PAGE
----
Soap Operas: tried and true plotting tricks

As I was agonizing over the plot of my new novel today, I took my customary two p.m.break to watch my favorite soap opera, One Life to Live, and it got me thinking about the recurring themes and conventions that drive the multiple story lines.

Some of these plot devices are so unrealistic and/or overused that they’d be unbelievable if used in a novel. But if the story line is engrossing enough, it’s possible to suspend disbelief.

Here are a few that come to mind about the denizens of Llanview, Pennsylvania:

  • People rarely phone ahead, preferring to drop in unannounced on the folks they want to talk to. Occasionally they knock, but they never wait for someone to open the door; they simply barge in.
  •  Invariably these visits interrupt something critically important: someone is about to confide a long suppressed secret or declare undying love, or a couple is discovered in bed, whether before, during or after sex. Sometimes the discovery results in a plot twist, but usually it’s just an excuse to extend the same theme for days, weeks or months without resolution.
  •  Comas and amnesia are amazingly common.
  •  People do a great deal of eavesdropping. This is a piece of cake, because the characters frequently deliver confidential tidbits in a normal tone of voice and in public places – bars, restaurants, hospital corridors, airports.
  •  People long thought to be dead come miraculously back to life. When a new actor is cast, the altered appearance is sometimes attributed to plastic surgery.
  •  Even when just getting out of bed, everyone is impeccably groomed, and like Warren Zevon’s Werewolves of London, their hair is perfect.
  •  Men spend a lot of time parading around with their shirts off – at least the guys who have six-pack abs and obviously spend a lot of time at the gym. Their bodies are usually waxed and hairless. Those less fit or hairier have the good sense to keep their shirts on. Women stay relatively covered up, perhaps to avoid provoking jealousy in the primarily female audience.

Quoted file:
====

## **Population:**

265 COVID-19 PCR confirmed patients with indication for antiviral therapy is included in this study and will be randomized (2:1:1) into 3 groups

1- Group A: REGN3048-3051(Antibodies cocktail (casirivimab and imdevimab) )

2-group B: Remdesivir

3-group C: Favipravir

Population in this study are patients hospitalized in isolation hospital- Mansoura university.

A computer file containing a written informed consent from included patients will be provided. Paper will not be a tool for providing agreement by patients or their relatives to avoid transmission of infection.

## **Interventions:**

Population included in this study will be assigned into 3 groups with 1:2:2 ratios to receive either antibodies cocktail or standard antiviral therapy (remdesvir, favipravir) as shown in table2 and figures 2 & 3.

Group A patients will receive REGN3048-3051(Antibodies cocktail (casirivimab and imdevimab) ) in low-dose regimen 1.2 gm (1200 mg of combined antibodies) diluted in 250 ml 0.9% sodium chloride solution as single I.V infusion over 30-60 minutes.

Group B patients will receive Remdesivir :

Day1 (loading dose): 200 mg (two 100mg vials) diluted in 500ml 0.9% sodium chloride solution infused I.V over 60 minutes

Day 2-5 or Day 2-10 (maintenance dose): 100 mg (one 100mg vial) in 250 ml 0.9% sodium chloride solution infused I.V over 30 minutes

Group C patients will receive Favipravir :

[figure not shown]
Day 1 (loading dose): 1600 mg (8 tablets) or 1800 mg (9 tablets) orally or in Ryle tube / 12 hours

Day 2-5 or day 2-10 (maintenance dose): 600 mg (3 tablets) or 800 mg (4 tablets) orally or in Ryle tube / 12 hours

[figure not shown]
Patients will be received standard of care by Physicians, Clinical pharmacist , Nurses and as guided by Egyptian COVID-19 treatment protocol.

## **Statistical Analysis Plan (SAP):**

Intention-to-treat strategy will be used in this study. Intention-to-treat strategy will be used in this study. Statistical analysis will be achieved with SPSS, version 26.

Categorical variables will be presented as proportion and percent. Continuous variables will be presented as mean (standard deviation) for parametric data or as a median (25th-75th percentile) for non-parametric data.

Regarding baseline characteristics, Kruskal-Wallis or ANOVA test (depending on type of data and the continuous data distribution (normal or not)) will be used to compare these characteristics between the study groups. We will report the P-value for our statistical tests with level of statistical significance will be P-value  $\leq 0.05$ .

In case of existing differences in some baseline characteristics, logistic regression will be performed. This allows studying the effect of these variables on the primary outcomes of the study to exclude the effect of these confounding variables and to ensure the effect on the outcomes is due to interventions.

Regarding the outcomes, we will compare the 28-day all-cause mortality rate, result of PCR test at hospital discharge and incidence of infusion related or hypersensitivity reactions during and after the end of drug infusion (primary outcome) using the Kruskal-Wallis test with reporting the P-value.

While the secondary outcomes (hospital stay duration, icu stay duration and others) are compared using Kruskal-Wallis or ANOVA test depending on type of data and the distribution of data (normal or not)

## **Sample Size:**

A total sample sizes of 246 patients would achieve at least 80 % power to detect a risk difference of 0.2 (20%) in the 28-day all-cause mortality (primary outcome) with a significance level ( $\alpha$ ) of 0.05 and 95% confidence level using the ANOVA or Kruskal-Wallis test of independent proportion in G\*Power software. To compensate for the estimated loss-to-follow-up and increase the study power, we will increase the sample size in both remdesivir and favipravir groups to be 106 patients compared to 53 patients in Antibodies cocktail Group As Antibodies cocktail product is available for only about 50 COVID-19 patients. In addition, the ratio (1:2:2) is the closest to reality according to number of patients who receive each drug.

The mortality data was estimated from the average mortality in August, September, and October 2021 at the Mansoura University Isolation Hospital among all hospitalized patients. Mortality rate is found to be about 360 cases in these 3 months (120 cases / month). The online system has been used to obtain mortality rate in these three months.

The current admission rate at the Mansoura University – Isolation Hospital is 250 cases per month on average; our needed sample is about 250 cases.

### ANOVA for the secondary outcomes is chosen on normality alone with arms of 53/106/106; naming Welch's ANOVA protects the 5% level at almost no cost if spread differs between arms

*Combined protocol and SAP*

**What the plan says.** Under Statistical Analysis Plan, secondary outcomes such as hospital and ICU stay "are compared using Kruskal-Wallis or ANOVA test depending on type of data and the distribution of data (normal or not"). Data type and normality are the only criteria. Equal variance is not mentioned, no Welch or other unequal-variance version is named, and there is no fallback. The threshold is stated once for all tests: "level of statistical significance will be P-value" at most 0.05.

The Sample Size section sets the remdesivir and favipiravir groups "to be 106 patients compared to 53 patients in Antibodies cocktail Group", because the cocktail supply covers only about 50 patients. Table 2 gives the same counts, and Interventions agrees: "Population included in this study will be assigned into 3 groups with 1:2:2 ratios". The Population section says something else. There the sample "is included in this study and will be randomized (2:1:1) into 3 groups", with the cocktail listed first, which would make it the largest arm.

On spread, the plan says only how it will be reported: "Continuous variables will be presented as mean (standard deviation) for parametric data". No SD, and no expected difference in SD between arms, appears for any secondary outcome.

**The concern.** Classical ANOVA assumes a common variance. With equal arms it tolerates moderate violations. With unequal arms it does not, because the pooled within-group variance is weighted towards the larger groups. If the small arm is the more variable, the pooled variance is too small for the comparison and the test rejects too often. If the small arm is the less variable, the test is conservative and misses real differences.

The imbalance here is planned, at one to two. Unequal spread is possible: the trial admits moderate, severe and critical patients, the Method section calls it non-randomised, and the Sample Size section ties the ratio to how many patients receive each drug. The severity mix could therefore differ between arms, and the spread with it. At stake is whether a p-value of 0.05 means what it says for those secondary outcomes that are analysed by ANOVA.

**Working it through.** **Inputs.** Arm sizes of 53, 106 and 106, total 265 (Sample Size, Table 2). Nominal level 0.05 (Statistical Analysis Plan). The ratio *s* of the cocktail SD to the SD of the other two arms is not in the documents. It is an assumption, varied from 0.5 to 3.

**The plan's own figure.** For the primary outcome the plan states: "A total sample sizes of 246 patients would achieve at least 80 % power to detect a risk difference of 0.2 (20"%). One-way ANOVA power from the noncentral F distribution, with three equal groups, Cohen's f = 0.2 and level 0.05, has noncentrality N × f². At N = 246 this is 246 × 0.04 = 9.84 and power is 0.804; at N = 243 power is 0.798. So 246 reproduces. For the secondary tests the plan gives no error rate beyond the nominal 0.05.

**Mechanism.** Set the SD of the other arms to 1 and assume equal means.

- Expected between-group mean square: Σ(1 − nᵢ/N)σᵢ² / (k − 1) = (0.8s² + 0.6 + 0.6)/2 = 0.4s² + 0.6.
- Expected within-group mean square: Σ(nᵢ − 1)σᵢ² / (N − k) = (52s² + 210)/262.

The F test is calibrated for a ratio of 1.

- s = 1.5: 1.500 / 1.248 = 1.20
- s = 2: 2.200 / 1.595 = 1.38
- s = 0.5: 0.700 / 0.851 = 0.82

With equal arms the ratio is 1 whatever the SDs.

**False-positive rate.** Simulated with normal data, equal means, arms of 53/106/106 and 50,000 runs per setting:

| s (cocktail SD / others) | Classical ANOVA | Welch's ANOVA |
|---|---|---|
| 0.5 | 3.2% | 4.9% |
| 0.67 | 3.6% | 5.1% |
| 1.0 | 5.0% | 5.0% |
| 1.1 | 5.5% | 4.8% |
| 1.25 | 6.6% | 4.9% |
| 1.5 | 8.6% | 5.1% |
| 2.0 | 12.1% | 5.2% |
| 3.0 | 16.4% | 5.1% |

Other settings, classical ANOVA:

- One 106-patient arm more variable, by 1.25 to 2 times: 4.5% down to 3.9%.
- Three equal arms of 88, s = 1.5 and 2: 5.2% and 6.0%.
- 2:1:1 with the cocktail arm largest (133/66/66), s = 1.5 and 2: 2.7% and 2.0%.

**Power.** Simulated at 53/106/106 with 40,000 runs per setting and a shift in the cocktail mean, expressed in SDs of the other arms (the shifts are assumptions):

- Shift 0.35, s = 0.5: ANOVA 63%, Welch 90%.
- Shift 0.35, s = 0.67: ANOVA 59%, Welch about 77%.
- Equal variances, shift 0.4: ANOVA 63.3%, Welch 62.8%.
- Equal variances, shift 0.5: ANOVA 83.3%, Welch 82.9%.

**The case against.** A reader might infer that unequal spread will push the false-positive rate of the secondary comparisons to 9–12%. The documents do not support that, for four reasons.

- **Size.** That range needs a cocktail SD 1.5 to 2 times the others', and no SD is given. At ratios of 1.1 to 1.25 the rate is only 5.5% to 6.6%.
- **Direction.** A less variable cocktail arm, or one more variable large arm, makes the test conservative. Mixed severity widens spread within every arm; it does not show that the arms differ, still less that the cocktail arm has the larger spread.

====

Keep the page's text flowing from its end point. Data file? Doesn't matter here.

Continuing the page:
•  Men fall in love quickly and easily, are amazingly eager to get married and invest a great deal of emotional energy in fatherhood and questions of paternity. Currently, Brody Lovett (seen below) has kidnapped a baby that’s not even his, while John McBain (seen above), the true father, is in hot pursuit.
  •  People get married multiple times, often three or more times to the same person. But many wedding ceremonies are torpedoed by someone with a grudge to settle or a major plot twist to reveal just before the point of “I Do.”
  •  Many characters have high-level professions (mayor, newspaper editor/publisher, CEO of  a billion-dollar company) but are rarely or never seen at work. Police are an exception, since their work is more dramatic and impacts more directly on the unfolding plots. In addition to their primary professions, an amazing number own bars or restaurants, while those less fortunate wait tables or tend bar.
  •  The citizens of Llanview spend a great deal of time in said bars and restaurants, even in the middle of the day. Many secrets are spilled, and confrontations are frequent.

Speaking of bars and restaurants, it’s after five, and my interior clock tells me it’s time for a libation. No doubt I could come up with many more soap clichés – or perhaps you can add some of your own.

Sadly, ABC is canceling One Life to Live after a run of more than 40 years, and some of the featured actors have been around for almost that long. The network cites rising production costs, falling ratings, and changing viewers’ tastes as the reasons, and the last new show will be aired in January. OLTL’s hour slot will be filled by a show on health subjects, no doubt with a panel of obnoxiously cheery co-hosts along the lines of The View and The Chew, so I’ll be able to reclaim the hour that interrupts my creative flow just at my most productive time of day. (Yes, I could watch it at 9am or 9pm on the Soap Channel, but when there’s a real cliff hanger, I like to watch it ASAP.)

But all is not lost – a company by the name of Prospect Park plans to launch a new “Online Network” in January. They’ll feature all-new episodes, and reportedly many of the current actors have already signed contracts with them, including my favorite, Michael Easton, who plays John McBain.

By the way, my NaNoWriMo novel is coming along well. I’ve now passed the midpoint of 25,000 words, but I’m a couple of days behind. Stay tuned . . .

 

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2 Comments (+add yours?)

  1. Betsy Tuel
    Nov 18, 2011 @ 22:11:14

    I enjoyed reading your expose’ of soap opera plot features. Well done! I guess it is just as well that I do not have TV, or I, too, might get hooked on watching soaps. Hopefully, you, Julie, can write a novel that is a whole lot better than any soap opera that has ever aired on TV or radio for however long with much better character development. Onward!.

    Reply

    • julielomoe
      Nov 21, 2011 @ 17:07:40

      Thanks for the comment, Betsy. As always, good to hear from you. I’m really into the exploration of character this time, more than in my previous novels. Now back to my writing!

      Reply

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